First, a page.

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Commentary : His Cup Runneth Over With Hype

October 04, 1987|TONY KORNHEISER | The Washington Post

If this is Thursday, Gaston Green must be in my mailbox. He's always there by Thursday, smiling at me from the front of the full-color post card mailed by the UCLA sports information machine. Good old reliable Gaston Green wearing his baby blue and gold uniform, standing behind the Heisman Trophy, emulating the Heisman pose -- left arm cradling a football, right arm outstretched and stiff to ward off would-be tacklers. And in case your head is made of wood and you don't get the hint, there's printing in the top left corner of the post card: "GASTON GREEN. Heisman Trophy Candidate."

Handwritten on the back are Green's key statistics. On the latest postcard, for example, under the headline "This Week Versus," we learn that last Saturday against Arizona, Green gained 149 yards on a UCLA record-tying 39 carries, and that his long run was 20 yards. Under the headline "Season Totals," we're told that Green has 445 yards and five touchdowns in 99 rushes, and 16 career 100-yard games.

I get similarly invaluable information every week. (Those of you who aren't on the Gaston Green mailing list, perhaps you feel the same way about the Carol Wright coupons.) Not to look a gift horse in the mouth, but I was wondering why UCLA was sending it to me.

"We thought you were an important-type person. We picked out the people we think are key people," UCLA's sports information director Marc Dellins said, flattering me no end.

Speaking as an acknowledged important-type and key person, I asked Dellins what he was looking for from his mailings.

"The first preference is to reach Heisman voters so they see what Gaston's doing. The second preference is that somebody will write about him and mention his statistics." (Although what's so great about 149 yards in 39 rushes -- not to mention 46 yards in 19 tries against Nebraska? That's 3.4 yards a carry. A 3.4 gets you Dean's List, not the Heisman.)

UCLA printed 6,000 postcards at a cost of $2,500, and sends them weekly to 450 important-type and key people like me. Using 22 cents postage, that's $99 more a week. The labor is free, volunteered by students, but over 11 games the cost of publicizing Gaston Green could have bought SMU a center.

"I really love the postcards," I said. "But I don't have a Heisman vote."

Oops. Dellins hadn't known. I detected a nervous giggle.

"So maybe you won't get any more postcards."

Last year, Vinny Testaverde won the Heisman in the fourth game of the season, when he was 21 for 28 and four TDs against No. 1 Oklahoma. Testaverde put the Heisman on ice with one play: turning a 15-yard loss into a first down on a breathtaking scramble that demonstrated his strength and maneuverability. It made all the highlight packages. You saw it 10,000 times.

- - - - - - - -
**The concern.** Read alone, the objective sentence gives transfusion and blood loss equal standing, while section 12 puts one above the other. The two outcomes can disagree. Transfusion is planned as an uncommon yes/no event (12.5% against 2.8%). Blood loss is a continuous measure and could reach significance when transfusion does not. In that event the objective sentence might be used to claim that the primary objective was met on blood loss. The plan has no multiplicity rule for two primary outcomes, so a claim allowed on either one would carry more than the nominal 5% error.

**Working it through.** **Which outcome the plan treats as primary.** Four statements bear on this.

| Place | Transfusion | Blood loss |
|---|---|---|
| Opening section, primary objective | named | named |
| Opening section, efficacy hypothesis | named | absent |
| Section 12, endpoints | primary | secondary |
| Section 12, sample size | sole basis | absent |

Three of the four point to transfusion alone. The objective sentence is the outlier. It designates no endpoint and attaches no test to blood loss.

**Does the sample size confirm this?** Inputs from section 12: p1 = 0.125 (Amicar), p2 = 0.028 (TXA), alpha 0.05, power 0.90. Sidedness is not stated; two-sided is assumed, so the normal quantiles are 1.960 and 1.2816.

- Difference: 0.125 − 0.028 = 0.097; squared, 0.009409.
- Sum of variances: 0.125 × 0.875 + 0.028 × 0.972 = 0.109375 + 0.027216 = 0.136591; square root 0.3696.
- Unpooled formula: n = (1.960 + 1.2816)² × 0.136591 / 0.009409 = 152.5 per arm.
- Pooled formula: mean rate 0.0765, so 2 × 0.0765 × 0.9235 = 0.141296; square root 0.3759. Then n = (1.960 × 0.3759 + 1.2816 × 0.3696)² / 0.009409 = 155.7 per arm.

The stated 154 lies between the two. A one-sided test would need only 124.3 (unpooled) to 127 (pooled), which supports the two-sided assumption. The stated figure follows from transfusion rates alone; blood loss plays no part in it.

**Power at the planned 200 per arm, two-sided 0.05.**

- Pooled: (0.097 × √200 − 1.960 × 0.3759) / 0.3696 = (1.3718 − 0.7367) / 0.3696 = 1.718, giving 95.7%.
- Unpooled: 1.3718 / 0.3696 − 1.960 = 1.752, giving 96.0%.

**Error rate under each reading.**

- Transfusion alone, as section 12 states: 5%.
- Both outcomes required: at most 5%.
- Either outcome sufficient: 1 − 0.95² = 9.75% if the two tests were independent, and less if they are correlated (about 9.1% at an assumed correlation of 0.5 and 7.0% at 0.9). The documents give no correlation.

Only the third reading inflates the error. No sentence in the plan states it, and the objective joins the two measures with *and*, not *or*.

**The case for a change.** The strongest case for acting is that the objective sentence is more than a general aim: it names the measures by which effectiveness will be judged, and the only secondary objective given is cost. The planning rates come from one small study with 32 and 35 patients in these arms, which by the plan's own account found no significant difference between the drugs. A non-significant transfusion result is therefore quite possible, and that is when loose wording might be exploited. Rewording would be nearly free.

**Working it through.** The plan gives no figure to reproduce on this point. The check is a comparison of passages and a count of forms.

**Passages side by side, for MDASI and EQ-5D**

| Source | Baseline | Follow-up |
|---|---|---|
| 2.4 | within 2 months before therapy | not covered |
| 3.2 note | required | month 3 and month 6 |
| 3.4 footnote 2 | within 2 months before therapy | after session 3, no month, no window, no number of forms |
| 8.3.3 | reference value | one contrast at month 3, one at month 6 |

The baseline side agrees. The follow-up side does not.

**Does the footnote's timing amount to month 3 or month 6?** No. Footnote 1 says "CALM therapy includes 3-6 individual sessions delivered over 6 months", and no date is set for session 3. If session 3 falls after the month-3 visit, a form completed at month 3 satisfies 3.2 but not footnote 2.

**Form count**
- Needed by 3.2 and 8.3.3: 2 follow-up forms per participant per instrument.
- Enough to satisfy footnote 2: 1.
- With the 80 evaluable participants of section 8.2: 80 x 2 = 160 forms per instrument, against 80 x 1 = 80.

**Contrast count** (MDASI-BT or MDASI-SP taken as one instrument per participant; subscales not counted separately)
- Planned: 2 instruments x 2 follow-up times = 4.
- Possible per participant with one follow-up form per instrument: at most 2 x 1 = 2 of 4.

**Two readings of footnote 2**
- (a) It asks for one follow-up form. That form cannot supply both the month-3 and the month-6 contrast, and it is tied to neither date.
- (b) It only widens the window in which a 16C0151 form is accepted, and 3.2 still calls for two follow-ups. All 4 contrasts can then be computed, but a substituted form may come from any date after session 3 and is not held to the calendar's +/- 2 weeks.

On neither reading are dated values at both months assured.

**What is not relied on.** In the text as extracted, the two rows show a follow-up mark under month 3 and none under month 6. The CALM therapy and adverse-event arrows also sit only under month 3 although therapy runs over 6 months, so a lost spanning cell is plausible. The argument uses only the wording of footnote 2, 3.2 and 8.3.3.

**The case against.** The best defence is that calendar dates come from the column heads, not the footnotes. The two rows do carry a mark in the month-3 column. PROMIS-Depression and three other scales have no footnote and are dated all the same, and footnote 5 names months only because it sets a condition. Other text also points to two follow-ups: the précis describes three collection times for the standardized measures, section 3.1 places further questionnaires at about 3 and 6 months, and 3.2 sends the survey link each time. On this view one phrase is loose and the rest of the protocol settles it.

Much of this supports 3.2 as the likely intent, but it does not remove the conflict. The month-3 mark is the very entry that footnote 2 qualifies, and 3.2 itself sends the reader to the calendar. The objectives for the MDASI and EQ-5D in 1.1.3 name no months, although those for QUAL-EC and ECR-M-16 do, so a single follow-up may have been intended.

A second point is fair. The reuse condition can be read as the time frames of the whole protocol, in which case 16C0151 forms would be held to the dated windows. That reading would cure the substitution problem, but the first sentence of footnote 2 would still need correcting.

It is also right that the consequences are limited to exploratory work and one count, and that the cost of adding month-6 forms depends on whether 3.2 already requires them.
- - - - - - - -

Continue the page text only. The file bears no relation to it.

We opened this season without a Heisman front-runner, but the top flight of contenders was generally perceived to include Green, Notre Dame's Tim Brown and Lorenzo White of Michigan State. (Willie Teal, Earnest Gray, Joe Rose and Eddie Lee Ivery used up their eligibility.) On the second tier were Florida's Kerwin Bell, Oklahoma State's Thurman Thomas and the indefatigable Gordie Lockbaum.

The Heisman is college sports' big kahuna. It can make or break a career in sports promotion. In 1966, Purdue's Bob Griese finished second in Heisman voting to Steve Spurrier; in 1968, Purdue's Leroy Keyes was second to O.J. Simpson; in 1969, Purdue's Mike Phipps was second to Steve Owens. Close, but definitely no cigar. The incumbent Purdue SID took the interstate out of West Lafayette, Ind., and never looked back.

UCLA started planning for the Gastoning of America ("But I would not feel so all alone, everybody must get Gas-stoned") at the close of last season after Green went for 224 yards and four TDs against USC, then 266 yards and three TDs against Brigham Young. Dellins said, "He demonstrated he's the kind of back who could win the Heisman." The postcards were ready by August.

According to Beano Cook, who knows more about college football than anyone else, until the middle-1960s nobody thought about the Heisman until late October or early November. Now, with TV stoking the trophy weekly, the campaigns for the Heisman are as aggressive as for the Oscars, and nearly as long as for the New Hampshire primary. Innovative advertising -- such as when Clemson publicized Terry Kinard by mailing boxes of Special K cereal with a slide of Kinard inside -- can't hurt.

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